This course focuses on natural resource management and policy instruments for optimizing resource use and allocation. Natural resources on Earth are classified as:
For the last three decades, sustainable development has been promoted as a major goal of societal development. Providing a balance between economic, environmental, and social aspects of human activities is a challenging issue. Economics of sustainability is decisive to the success or failure of projects and policies. But how can we actually measure sustainability and its respective components? How do we evaluate them to be able to assess if a project/policy is sustainable? What approaches and techniques can we use to encompass sustainability in its entirety? The course provides answers to those questions based on sustainability theory and practical real-world examples. The course uses a problem-based learning approach and helps students gain hands-on experience by working on relevant economic and environmental problems in Oklahoma. Guest lectures and field trips expose students to applied examples of sustainability concepts in the Norman area and practical ways of measuring sustainability.
Class trip to Oklahoma City Sustainability Office and visit at a solar plant in OKC, March 2016
This course addresses economic and environmental aspects of ecosystem services that are defined as benefits that humanity obtains from natural and managed ecosystems. Ecosystem services include, among others, a) provisioning of goods like food, wood, water, minerals and energy, b) regulating services, e.g., CO2 sequestration, climate regulation and pest/disease control, c) supporting services such as nutrient cycles, crop pollination, and d) cultural services such as science and education, recreation, and tourism. Ecosystems services have become relevant in political and scientific debates, especially in the face of diminishing natural resources. The course teaches economic and environmental methods and approaches for measuring, evaluating, and monetizing ecosystem services. Placing a monetary value on ecosystem services (and natural resources) can help policy makers, stakeholders and communities to optimize resource management and support sustainable decision making in the long term.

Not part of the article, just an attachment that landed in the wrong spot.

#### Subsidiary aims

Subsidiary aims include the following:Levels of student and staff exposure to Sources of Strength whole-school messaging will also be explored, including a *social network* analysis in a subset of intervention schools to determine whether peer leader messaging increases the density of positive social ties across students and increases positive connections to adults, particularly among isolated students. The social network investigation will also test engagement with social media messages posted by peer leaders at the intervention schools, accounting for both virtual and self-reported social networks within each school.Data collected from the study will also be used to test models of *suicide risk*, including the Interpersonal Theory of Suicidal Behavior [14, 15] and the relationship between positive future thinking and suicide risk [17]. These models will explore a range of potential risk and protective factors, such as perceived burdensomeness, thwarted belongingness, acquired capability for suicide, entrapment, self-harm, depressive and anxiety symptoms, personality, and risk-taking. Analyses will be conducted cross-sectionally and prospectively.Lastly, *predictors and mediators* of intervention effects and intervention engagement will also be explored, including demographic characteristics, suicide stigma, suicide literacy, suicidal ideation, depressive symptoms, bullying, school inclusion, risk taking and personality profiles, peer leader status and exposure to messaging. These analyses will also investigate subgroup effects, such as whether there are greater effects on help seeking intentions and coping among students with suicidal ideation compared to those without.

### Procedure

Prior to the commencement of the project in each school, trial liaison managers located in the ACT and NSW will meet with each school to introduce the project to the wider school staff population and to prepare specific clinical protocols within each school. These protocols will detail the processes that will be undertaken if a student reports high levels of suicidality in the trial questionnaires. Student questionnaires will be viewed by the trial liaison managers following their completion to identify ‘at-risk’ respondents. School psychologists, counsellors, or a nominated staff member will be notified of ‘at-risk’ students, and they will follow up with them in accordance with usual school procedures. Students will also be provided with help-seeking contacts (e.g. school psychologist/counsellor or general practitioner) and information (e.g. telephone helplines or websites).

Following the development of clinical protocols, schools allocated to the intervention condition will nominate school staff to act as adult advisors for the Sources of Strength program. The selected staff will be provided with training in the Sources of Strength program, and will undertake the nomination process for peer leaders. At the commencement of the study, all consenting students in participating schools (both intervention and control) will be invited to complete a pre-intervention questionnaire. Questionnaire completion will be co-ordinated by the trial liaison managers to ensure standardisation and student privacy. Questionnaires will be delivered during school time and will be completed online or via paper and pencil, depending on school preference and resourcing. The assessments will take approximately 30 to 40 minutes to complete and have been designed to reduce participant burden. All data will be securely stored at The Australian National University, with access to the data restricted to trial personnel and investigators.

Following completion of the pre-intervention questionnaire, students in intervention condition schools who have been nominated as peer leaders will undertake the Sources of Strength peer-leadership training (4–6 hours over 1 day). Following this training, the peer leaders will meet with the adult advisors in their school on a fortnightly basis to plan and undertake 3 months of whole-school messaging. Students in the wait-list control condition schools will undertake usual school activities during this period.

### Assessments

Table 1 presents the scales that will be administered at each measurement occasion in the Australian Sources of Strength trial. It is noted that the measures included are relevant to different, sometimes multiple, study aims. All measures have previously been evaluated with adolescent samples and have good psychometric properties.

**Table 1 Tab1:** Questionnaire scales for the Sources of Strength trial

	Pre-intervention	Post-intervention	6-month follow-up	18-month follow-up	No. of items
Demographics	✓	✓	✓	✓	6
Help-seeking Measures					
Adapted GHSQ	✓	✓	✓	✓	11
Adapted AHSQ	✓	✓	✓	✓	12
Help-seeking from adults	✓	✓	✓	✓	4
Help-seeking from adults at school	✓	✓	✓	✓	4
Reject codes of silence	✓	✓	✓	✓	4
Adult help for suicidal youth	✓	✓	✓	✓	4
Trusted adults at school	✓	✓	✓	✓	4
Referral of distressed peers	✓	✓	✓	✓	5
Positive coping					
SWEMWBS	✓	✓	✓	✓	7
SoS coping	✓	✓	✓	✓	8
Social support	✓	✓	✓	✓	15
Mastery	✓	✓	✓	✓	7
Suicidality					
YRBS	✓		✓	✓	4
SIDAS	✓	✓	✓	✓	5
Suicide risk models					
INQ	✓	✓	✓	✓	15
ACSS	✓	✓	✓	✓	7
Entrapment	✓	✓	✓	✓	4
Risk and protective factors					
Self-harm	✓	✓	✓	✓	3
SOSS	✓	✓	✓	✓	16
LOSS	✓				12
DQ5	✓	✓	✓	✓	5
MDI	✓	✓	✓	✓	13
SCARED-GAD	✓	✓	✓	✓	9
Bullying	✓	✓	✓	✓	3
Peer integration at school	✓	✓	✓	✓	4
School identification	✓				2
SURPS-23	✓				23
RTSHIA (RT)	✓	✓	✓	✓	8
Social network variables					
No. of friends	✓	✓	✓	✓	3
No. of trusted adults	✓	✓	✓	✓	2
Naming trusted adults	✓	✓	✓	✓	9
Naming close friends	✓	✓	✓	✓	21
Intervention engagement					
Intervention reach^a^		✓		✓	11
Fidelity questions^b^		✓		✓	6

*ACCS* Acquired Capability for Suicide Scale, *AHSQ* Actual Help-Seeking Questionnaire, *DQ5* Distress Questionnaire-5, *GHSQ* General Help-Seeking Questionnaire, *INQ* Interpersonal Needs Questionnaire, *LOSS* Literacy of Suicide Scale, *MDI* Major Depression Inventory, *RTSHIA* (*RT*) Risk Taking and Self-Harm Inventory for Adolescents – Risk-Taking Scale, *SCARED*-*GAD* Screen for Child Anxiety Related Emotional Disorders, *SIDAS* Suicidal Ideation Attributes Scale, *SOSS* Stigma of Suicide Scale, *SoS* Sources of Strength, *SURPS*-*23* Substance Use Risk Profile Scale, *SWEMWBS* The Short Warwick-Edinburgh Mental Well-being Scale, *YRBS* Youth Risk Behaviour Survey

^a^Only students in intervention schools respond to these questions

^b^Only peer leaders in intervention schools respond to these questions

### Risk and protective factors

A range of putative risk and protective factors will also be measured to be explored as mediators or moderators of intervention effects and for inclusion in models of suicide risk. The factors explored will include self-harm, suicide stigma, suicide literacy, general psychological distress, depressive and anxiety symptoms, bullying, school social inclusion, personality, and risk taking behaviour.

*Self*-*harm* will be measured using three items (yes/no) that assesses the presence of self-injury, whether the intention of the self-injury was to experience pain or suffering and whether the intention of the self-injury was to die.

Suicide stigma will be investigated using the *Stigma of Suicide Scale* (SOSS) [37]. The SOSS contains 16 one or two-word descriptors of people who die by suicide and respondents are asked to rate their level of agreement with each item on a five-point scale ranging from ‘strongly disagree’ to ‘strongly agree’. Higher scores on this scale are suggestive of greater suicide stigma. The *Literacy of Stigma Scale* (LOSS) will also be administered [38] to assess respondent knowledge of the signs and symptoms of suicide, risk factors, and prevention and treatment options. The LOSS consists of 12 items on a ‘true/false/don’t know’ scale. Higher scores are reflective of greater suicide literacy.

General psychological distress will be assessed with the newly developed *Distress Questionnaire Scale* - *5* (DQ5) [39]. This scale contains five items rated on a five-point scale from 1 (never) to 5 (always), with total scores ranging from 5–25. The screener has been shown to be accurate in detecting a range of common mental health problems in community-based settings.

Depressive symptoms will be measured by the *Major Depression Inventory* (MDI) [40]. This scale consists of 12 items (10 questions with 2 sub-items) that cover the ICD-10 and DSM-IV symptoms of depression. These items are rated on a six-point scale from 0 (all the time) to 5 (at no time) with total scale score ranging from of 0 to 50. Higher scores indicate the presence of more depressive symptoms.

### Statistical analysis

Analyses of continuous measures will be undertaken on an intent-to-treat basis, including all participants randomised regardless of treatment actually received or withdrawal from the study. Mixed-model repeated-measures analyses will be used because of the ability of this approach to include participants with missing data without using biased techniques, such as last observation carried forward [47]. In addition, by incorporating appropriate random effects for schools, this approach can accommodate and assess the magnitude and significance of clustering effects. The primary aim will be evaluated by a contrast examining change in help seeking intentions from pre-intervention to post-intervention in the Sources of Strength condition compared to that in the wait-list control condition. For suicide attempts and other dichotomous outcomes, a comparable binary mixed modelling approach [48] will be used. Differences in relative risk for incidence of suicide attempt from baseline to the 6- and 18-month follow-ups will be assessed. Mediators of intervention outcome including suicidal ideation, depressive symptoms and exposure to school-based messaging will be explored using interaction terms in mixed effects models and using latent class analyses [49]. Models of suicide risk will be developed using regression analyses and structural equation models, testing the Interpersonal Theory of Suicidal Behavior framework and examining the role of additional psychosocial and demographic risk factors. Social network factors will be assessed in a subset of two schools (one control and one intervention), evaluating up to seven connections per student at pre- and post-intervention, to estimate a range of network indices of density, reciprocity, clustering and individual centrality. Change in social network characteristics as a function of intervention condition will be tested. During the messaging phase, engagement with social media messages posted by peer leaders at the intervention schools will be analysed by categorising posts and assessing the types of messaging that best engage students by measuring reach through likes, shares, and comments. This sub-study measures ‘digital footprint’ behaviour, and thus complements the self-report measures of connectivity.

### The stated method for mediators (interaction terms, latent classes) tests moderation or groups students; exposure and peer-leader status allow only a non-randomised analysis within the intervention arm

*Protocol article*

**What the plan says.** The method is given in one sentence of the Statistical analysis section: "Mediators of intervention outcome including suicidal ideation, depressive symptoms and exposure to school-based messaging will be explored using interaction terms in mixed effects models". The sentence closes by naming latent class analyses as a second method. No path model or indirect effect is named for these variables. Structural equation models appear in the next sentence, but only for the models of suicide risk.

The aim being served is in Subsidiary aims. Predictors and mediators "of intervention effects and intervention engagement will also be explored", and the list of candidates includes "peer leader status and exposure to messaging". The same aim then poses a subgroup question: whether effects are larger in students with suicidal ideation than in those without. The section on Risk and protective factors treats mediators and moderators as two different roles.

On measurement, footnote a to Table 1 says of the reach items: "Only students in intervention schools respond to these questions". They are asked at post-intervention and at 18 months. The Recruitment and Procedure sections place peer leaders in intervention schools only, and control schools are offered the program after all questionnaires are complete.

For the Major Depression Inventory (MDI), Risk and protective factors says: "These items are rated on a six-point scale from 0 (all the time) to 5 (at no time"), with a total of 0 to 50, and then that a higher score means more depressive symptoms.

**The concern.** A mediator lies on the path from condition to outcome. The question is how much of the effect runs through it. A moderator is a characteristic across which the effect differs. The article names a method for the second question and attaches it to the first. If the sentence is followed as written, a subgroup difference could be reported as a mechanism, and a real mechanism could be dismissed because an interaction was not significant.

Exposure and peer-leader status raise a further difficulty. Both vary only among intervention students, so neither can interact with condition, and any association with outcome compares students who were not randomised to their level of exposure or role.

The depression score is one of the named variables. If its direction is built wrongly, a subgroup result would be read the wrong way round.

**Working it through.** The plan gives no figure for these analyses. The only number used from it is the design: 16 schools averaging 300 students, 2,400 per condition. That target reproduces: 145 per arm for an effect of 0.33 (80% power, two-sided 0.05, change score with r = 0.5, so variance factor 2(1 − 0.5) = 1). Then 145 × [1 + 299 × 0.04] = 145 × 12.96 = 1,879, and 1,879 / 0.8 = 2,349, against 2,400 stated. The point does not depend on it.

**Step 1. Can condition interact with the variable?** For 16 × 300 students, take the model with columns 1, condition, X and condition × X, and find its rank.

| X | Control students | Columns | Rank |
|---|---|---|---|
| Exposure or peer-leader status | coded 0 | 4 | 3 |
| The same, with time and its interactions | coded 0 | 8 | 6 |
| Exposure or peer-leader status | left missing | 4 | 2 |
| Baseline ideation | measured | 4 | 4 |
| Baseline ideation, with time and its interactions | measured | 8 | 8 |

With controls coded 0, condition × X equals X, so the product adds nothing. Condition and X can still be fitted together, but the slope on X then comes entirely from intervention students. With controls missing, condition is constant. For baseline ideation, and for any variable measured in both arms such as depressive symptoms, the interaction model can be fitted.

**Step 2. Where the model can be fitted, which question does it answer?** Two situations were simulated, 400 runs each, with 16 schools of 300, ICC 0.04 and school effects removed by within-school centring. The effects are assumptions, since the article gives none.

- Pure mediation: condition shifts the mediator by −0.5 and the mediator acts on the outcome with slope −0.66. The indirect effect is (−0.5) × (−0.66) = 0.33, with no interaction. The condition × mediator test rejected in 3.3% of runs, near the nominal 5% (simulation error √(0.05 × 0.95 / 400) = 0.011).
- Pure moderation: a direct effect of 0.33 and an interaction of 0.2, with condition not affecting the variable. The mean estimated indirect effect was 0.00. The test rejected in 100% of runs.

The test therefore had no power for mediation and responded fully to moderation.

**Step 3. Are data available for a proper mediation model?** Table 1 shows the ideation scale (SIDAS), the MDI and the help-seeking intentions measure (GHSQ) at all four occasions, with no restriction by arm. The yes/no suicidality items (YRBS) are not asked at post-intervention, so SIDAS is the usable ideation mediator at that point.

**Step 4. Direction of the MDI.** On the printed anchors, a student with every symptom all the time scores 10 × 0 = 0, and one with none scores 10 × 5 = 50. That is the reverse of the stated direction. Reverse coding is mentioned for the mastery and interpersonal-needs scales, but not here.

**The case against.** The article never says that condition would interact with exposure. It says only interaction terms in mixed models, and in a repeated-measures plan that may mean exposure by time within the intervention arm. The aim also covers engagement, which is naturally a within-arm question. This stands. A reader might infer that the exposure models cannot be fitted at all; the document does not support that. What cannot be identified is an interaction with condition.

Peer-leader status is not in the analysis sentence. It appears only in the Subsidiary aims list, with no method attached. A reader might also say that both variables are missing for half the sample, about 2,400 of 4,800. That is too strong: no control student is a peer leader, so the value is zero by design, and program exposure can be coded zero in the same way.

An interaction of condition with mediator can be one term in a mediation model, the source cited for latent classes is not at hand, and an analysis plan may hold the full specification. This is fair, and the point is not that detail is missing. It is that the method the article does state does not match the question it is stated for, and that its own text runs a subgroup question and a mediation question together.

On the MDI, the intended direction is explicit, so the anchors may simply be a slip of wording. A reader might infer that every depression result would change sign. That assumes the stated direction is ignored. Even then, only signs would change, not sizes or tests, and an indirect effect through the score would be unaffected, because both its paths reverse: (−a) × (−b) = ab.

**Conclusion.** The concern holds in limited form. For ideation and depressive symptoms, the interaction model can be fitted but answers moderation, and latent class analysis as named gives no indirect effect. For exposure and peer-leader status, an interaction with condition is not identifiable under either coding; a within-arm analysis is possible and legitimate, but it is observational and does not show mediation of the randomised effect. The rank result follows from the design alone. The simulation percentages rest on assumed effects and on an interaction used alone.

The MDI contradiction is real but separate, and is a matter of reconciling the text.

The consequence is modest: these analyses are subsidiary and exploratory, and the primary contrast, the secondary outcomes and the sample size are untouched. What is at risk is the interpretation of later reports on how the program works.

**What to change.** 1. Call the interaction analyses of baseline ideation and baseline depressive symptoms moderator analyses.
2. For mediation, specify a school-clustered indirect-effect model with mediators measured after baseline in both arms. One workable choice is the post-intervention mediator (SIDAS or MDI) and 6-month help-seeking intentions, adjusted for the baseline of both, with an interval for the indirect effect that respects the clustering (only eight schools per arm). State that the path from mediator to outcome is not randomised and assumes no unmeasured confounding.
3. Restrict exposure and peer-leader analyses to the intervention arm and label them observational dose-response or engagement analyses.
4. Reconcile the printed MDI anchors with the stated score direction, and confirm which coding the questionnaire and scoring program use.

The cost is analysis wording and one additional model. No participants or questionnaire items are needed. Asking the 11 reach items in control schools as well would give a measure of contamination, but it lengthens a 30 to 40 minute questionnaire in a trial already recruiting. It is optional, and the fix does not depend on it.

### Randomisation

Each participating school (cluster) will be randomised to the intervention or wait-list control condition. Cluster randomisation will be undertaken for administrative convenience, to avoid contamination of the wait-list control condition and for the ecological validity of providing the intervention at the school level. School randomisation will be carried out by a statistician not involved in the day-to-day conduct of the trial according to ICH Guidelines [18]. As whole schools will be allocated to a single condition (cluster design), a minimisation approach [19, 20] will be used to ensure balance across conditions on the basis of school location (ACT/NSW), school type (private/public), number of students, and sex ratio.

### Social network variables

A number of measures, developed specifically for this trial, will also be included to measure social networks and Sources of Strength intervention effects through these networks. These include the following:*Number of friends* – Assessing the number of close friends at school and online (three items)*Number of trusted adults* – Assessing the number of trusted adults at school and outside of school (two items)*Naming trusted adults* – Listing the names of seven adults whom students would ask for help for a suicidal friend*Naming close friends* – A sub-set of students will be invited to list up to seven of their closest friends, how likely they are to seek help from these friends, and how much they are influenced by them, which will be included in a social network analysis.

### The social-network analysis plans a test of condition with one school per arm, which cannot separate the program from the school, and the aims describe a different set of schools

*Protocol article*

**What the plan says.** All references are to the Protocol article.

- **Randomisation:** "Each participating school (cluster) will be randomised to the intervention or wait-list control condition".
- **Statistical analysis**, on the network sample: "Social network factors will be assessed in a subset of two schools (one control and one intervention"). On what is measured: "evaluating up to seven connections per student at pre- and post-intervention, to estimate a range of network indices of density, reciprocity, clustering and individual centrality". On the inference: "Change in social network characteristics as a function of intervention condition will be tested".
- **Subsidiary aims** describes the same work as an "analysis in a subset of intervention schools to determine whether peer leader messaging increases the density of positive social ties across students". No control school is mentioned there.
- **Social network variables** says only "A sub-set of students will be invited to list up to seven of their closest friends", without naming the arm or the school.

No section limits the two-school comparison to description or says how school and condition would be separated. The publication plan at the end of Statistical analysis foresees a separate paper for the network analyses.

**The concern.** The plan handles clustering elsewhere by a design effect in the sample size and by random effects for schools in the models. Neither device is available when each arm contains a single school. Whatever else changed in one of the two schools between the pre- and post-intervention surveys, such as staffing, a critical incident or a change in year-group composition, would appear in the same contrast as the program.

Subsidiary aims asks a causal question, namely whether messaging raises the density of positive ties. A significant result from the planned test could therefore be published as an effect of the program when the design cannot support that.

The main goals of the capstone class for each student are as follows:
Capstone poster presentations, Spring 2017
One of the Millennium Development Goals identified by the United Nations Development Program set forth a 50% reduction of the population without sustainable access to safe drinking water and basic sanitation by 2015. Water is crucial for proper functioning of each household, sector and economy around the world. Due to the growing population, global water demand is estimated to increase by 46% between 2000 and 2050 (UN, 2014; OECD, 2012). At the same time, excessive aquifer depletion and unexpected weather events like drought in many regions of the world confront mankind with an urgent question how to use shrinking water resources in a responsible way to conserve and sustain them for future generations. Furthermore, what are the most cost-effective approaches and technologies and how can regional and national policies foster sustainable water use in the long-term? This course addresses those highly relevant problems with a wide range of diversified perspectives and experiences provided by the invited speakers and course instructors. The course comprises four main areas:
The course features guest lectures by distinguished guest speakers from the US and Europe to bring their specialized and diverse perspectives and experiences on the addressed water problems and approaches for solving them in a sustainable way.